When morning comes, Antonio feels that the time of youth is fleeing. He feels the sun rising and hears it mix with the mockingbirds' songs. He feels the sun wash his face clean. He knows the llaneros are people of the sun while the Lunas are people of the moon, but he also knows that "we are all children of the white sun."
Antonio notices a bitter taste in his mouth. He remembers Ultima's medicine. He examines his arms and face and finds that last night's cuts are only think pink lines now. He recognizes the strange power in Ultima's medicine.
He wonders about Lupito's soul. He knows that according the Roman Catholicism, Lupito had died with a mortal sin on his soul and so he would go to hell. Then he wonders if God would forgive Lupito and send him to "Purgatory, the lonely, hopeless resting place of those who were neither saved nor damned." Then he realizes God does not forgive anyone. He wonders if the waters of the river will wash Lupito's soul away. He thinks maybe the water would seep into the earth and Lupito's soul would water the orchards of the Lunas. He wonders next of Lupito will be doomed to wander the river bottom for years like la Llorona.
Antonio lays back and watches the dust mites dance in the sun beams. He wonders about the men on the bridge having to walk the earth with a mortal sin on their souls. He hears his mother downstairs calling his father. Antonio always listens to his parents' Sunday morning argument from his bed in the attic. His father only works half days on Saturday. Afterwards he drinks and becomes angry. He curses everyone, including his wife for being the daughter of farmers and forcing him to be tied to one piece of land. Another argument concerns religion. Gabriel does not strongly believe in religion. He often calls the priests women, as a term indicating weakness. Antonio remembers a story about his father's father who had taken a priest from his church and beaten him for speaking against him.
Another whispered tale concerned the first priest who went to El Puerto. The colony settled there under a land grant from Mexico. The priest, a Luna, led the colonization. Antonio's mother wants him to become a priest to carry on this heritage. She is a devout Catholic. She believes the soul is only saved through the Holy Mother Church. She also believes the world would be saved by people turning to the earth. "A community of farmers ruled over by a priest, she firmly believed, was the true way of life."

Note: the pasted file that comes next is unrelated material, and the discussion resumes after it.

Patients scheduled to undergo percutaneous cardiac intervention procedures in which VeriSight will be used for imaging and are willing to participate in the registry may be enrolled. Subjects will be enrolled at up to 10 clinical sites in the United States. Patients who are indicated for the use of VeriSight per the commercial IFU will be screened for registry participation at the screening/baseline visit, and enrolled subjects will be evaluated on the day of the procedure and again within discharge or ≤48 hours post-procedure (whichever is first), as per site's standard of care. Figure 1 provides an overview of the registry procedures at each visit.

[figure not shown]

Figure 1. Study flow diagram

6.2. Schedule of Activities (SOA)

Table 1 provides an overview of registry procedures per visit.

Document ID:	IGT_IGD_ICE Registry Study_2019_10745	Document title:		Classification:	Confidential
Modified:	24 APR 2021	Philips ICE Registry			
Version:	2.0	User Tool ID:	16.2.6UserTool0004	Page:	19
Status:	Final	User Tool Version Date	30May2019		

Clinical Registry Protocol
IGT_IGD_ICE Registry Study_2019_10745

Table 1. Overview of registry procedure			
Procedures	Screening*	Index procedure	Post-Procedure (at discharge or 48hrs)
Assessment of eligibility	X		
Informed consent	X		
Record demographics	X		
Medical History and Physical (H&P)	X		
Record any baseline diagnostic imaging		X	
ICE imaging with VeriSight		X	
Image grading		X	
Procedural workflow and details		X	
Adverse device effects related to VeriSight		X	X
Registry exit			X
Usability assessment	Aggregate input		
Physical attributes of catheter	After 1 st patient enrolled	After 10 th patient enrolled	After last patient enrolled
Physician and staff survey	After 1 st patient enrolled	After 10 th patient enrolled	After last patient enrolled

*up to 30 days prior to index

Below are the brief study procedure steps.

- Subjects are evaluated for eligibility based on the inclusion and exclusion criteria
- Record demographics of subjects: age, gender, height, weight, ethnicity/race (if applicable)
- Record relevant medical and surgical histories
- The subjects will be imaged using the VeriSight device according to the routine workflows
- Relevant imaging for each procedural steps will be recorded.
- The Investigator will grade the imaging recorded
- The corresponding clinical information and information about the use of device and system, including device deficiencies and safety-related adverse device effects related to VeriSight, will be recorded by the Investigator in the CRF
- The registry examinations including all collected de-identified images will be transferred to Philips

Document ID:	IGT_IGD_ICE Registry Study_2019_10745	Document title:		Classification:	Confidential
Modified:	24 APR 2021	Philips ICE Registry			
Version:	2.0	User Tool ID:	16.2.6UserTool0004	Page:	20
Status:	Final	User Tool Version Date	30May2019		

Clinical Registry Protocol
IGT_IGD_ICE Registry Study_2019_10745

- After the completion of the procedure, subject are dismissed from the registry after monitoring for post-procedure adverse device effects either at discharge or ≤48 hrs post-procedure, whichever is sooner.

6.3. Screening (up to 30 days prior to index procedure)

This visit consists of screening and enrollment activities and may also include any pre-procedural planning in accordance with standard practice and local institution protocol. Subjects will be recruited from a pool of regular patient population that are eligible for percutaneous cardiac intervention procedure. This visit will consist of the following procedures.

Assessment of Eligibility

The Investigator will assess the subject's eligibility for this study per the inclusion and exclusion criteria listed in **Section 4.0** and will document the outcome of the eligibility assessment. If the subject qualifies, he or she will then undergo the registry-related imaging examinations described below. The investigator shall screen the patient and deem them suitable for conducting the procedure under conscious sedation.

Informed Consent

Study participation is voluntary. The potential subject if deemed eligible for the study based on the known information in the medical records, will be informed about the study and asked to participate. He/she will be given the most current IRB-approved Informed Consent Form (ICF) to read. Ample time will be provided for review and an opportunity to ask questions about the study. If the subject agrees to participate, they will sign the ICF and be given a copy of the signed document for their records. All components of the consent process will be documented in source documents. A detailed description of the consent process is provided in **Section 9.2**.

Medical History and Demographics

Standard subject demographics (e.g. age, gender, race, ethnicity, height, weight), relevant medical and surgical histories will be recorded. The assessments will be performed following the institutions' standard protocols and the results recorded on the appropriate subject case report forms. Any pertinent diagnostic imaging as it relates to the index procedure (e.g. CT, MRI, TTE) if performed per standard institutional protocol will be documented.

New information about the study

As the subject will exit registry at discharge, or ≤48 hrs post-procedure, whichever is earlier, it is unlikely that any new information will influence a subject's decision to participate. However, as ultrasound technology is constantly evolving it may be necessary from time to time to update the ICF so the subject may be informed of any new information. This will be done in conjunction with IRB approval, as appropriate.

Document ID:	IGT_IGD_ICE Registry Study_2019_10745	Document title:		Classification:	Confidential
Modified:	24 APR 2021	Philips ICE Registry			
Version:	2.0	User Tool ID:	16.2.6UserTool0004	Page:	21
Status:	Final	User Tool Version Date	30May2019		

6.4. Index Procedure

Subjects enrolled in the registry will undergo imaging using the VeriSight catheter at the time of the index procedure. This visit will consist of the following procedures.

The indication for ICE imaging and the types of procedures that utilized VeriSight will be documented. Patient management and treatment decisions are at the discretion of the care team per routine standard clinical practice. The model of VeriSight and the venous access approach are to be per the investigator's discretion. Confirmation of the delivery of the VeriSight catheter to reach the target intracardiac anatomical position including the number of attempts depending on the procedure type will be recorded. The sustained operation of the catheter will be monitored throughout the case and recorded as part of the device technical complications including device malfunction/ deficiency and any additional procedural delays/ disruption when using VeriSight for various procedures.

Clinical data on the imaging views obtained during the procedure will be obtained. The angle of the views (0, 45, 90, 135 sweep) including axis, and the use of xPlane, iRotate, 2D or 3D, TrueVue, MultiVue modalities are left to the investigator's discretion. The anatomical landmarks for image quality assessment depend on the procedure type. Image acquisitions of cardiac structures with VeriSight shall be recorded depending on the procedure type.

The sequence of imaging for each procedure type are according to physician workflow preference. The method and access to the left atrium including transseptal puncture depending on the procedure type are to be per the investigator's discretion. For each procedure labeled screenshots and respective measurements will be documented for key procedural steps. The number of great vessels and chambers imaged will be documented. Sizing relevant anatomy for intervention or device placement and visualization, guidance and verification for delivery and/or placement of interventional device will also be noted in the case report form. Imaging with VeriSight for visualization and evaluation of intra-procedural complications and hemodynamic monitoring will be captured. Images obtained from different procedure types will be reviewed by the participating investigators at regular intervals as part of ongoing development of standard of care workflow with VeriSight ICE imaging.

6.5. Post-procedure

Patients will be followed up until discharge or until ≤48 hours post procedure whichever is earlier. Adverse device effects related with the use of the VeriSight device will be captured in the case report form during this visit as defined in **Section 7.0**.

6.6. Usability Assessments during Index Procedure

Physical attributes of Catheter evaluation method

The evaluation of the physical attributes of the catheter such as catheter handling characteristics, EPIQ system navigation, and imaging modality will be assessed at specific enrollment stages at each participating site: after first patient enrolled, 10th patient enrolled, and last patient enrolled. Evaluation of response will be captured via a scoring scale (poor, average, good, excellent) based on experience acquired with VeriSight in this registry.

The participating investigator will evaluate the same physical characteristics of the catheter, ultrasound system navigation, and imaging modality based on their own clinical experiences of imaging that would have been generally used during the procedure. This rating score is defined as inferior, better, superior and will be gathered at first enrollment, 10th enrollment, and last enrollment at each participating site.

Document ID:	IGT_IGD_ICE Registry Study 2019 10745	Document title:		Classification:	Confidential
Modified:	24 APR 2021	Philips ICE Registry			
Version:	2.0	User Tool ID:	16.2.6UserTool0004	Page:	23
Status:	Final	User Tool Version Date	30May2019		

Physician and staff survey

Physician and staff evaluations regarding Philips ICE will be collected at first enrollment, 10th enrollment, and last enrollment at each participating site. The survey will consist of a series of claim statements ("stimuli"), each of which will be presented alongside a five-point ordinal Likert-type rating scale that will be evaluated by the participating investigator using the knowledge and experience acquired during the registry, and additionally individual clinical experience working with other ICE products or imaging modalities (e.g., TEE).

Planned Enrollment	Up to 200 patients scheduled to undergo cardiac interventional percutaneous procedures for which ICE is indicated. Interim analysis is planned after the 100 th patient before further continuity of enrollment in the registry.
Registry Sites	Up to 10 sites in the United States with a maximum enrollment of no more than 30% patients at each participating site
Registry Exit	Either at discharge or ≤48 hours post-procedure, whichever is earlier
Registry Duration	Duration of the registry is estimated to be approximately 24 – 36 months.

His mother calls Deborah and Theresa for breakfast, then she calls Antonio. He is soothed by the repetition of the family's routine. MarÃa announces that they will have no breakfast, but will go directly to communion. She tells Theresa and Deborah to offer half their communion for their brothers and half for what happened last night. When they ask her, she will not tell them what happened last night. Antonio feels Ultima's hand on his head. She asks him how he feels and he nods his head. MarÃa scolds Antonio for not greeting Ultima properly. Ultima tells her to leave Antonio to her. Gabriel pours Ultima coffee. Antonio notices that his father and Ultima are the only adults he knows who break their fast before communion.
MarÃa exclaims that Antonio is only a boy, not a man as Ultima has intimated. She says it is a sin for a boy to grow to be a man. Gabriel objects and says it is only a fact of life. MarÃa counters that "life destroys the pureness God gives." Gabriel answers that everything Antonio sees and does makes him a man. MarÃa cries out that if only Antonio would become a priest he would be saved. She wants to talk to Father Byrnes about it, but Gabriel reminds her Antonio has not even been through his catechism. Not only a priest, but Antonio himself will have to decide if he will become a priest.
Antonio runs to do his chores. It is autumn. He knows he will soon be going to visit his uncles' farms for the harvest. Then he would be going to school. He looks across the river. A mist blurs the trees and buildings of the town. He thinks that already the bells of the school are ringing. He lets the cow out to graze and is glad that she does not head in the direction of the river. He prays for the soul of Lupito to be taken to his rest. Antonio is afraid to think anymore. He sees the railroad tracks and knows they run to the town of Las Pasturas. Suddenly he hears his mother calling him.
MarÃa and Ultima are dressed in black for mourning. Because of the losses of the war, it seems as though the whole town is in mourning. Antonio hears his father talking about the night before. He knows that indirectly the war of the Japanese and Germans has claimed two more lives in Guadalupe. Antonio's mother calls him to her and smoothes his hair down. She smells sweet to him and he feels soothed being near her. He knows he will be taken from his mother when he begins school. His sister Deborah has told him the teachers only let them speak English at school. Antonio is afraid. The family proceeds up the path toward town. They call it the goat path because every day when their father returns home from work, the children run to greet him and he calls them his cabroncitos or cabritos (little goats).
Some people whisper that Ultima is a woman without sin. They whisper "curandera" when she passes. Some whisper "Hechicera (sorceress), bruja (witch)." Ultima asks Antonio why he is so thoughtful. He says he is thinking of Lupito and the fact that his father was on the bridge. He wonders how Gabriel can go to communion if he has sinned. Ultima tells him that one llanero will not kill another without just cause. She adds that she does not think Gabriel fired at Lupito. She tells Antonio never to judge who God forgives and who He does not. He wants to know what Ultima gave him last night to sleep. She laughs at his inquisitiveness. She tells him a curandera cannot give her secrets away, but if he wants to know he has to be patient and watchful. Knowledge will come to him slowly.